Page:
In response to my article, “Newly separated man seeks custody advice,” I received this comment from a guy offering some divorce advice of his own:
I think the only part of Jackie’s divorce advice I’d disagree with is letting your ex into your house. Be nice, don’t make negative comments, but don’t let her in to Your house. It’s a space that you need to create and define with your kids and make it a home with their help.
Get their help to add personal touches to their rooms. Go on excursions and take pictures. Make collages that you can hang in their rooms. Put pictures on the fridge so every time they go to get a favorite snack they have a happy reminder of the things they’ve done with Dad. Have a sleepover with their friends. Peer support becomes stronger than parental influence as they grow up.
Have the custody schedule modified (if it isn’t already), to be four on, three off, then four on again. Having them for a greater block of continuous and consistent time should help. That way you and your ex are both staying in touch with the school schedule and alternating having weekend time with them. Stay engaged with them. They will get better over time as long as things are consistent.
“Be nice, don’t make negative comment’s but DON’T LET HER INTO YOUR HOUSE??!!!??” I literally wanted to scream and tell this guy how damaging this kind of divorce advice is.
He then goes on to say, “It’s a space that you need to create and define with your kids and make it a home with their help….” I love that and the entire rest of what he says.
But let’s back up and talk about why I am astonished that he would tell someone not to let his ex into his house, especially a person whose children are traumatized by the separation of their parents and having a hard time transitioning!!
First I want to make it clear that I’m not expecting any man (or women) to open his or her home to the ex, have him or her come over every night or have a key. I know there are boundaries that need to be in place, and I know there is a lot of hurt and other negative feelings when a couple splits up. But what I’m talking about is letting children show their mom their new rooms and all their stuff, their pictures and all the other wonderful things mentioned in his comment.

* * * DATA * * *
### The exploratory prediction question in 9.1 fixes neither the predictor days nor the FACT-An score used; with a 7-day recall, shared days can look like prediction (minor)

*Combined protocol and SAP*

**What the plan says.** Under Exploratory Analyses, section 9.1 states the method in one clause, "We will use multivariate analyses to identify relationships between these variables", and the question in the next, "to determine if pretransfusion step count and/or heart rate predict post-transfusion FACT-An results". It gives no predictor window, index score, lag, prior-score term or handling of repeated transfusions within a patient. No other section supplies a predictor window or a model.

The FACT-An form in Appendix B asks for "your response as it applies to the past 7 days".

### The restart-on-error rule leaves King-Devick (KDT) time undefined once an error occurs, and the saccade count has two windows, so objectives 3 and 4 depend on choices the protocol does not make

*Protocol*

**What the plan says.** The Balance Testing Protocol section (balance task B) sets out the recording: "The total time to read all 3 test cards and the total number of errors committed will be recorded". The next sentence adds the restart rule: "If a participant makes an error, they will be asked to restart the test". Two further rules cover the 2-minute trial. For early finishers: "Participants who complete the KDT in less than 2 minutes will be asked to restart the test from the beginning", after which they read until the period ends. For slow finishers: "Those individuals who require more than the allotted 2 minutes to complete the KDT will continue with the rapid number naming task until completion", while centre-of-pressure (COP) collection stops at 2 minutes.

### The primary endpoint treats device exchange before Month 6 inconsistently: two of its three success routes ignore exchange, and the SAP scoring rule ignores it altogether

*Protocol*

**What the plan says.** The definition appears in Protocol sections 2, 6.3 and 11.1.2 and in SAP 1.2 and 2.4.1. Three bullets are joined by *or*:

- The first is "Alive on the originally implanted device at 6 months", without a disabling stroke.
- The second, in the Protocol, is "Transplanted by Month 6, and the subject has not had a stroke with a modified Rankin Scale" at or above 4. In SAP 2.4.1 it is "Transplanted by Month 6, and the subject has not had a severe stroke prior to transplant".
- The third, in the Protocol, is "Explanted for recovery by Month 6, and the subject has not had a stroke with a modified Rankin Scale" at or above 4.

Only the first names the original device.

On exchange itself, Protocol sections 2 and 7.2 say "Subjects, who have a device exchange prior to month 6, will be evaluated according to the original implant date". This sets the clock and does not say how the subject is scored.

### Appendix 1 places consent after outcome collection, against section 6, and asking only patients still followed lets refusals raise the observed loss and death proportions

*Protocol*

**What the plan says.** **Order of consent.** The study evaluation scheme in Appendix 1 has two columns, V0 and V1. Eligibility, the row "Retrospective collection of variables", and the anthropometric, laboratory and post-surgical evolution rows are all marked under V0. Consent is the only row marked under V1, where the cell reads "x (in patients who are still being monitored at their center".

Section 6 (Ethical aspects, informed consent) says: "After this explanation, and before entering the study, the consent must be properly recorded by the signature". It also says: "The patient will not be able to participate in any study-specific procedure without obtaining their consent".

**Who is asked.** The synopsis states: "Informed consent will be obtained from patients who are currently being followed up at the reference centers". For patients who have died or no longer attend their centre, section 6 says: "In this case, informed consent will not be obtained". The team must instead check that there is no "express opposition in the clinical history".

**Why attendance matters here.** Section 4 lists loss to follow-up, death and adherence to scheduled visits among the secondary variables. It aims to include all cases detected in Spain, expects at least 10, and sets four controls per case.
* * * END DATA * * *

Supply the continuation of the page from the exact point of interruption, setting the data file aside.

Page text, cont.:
I have personal experience with this. I got divorced several years ago. A few years after my divorce, my ex remarried and bought a house with his new wife. In the nine years they lived there, I never saw the inside of the home. I dropped off and picked up my kids from there at least 200 times and was never invited in. In fact, they both made it very very clear to my kids that I wasn’t allowed to go into the house. A couple more facts: I wasn’t a stalker, my ex didn’t leave me for his new wife, my ex and I weren’t on bad terms, in other words there was no reason not to make my kids feel comfortable–like they had two parents who loved them and that they had a sense of family even though we were divorced.
Looking back, it was absolutely disgusting and selfish for the couple, and you know who it hurt the most? My kids. They were only 7 and 9 when they moved into the their home, and I could see in my kids’ behavior the awkwardness they felt about the whole situation.
EVERY SINGLE time, I would drop them off or pick them up, I could see it in their faces, how weird and uncomfortable they think it was that I had never seen the beds where they sleep, never seen the table where they eat, never seen the closet their clothes hang in, and never seen the pictures they’ve chosen to put on their walls.